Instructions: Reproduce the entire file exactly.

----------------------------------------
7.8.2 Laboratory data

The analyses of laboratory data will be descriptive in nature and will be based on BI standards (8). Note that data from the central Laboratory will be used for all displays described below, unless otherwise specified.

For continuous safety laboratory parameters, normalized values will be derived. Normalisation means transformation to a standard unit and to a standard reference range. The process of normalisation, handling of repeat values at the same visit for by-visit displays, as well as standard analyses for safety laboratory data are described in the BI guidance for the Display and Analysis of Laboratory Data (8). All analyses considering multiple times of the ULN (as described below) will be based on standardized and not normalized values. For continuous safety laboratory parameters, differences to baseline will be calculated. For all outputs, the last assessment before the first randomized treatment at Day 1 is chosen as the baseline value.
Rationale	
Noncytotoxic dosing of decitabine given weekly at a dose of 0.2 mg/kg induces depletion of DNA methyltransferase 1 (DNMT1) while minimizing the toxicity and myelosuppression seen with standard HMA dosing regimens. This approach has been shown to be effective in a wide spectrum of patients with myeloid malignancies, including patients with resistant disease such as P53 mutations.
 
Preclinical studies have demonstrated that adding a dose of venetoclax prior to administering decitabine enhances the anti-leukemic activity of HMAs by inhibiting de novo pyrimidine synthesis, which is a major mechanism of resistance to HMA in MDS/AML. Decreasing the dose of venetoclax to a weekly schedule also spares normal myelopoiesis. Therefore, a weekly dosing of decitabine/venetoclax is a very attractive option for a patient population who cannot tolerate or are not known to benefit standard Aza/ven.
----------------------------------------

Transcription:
7.8.2 Laboratory data

The analyses of laboratory data will be descriptive in nature and will be based on BI standards (8). Note that data from the central Laboratory will be used for all displays described below, unless otherwise specified.

For continuous safety laboratory parameters, normalized values will be derived. Normalisation means transformation to a standard unit and to a standard reference range. The process of normalisation, handling of repeat values at the same visit for by-visit displays, as well as standard analyses for safety laboratory data are described in the BI guidance for the Display and Analysis of Laboratory Data (8). All analyses considering multiple times of the ULN (as described below) will be based on standardized and not normalized values. For continuous safety laboratory parameters, differences to baseline will be calculated. For all outputs, the last assessment before the first randomized treatment at Day 1 is chosen as the baseline value.
Rationale	
Noncytotoxic dosing of decitabine given weekly at a dose of 0.2 mg/kg induces depletion of DNA methyltransferase 1 (DNMT1) while minimizing the toxicity and myelosuppression seen with standard HMA dosing regimens. This approach has been shown to be effective in a wide spectrum of patients with myeloid malignancies, including patients with resistant disease such as P53 mutations.
 
Preclinical studies have demonstrated that adding a dose of venetoclax prior to administering decitabine enhances the anti-leukemic activity of HMAs by inhibiting de novo pyrimidine synthesis, which is a major mechanism of resistance to HMA in MDS/AML. Decreasing the dose of venetoclax to a weekly schedule also spares normal myelopoiesis. Therefore, a weekly dosing of decitabine/venetoclax is a very attractive option for a patient population who cannot tolerate or are not known to benefit standard Aza/ven.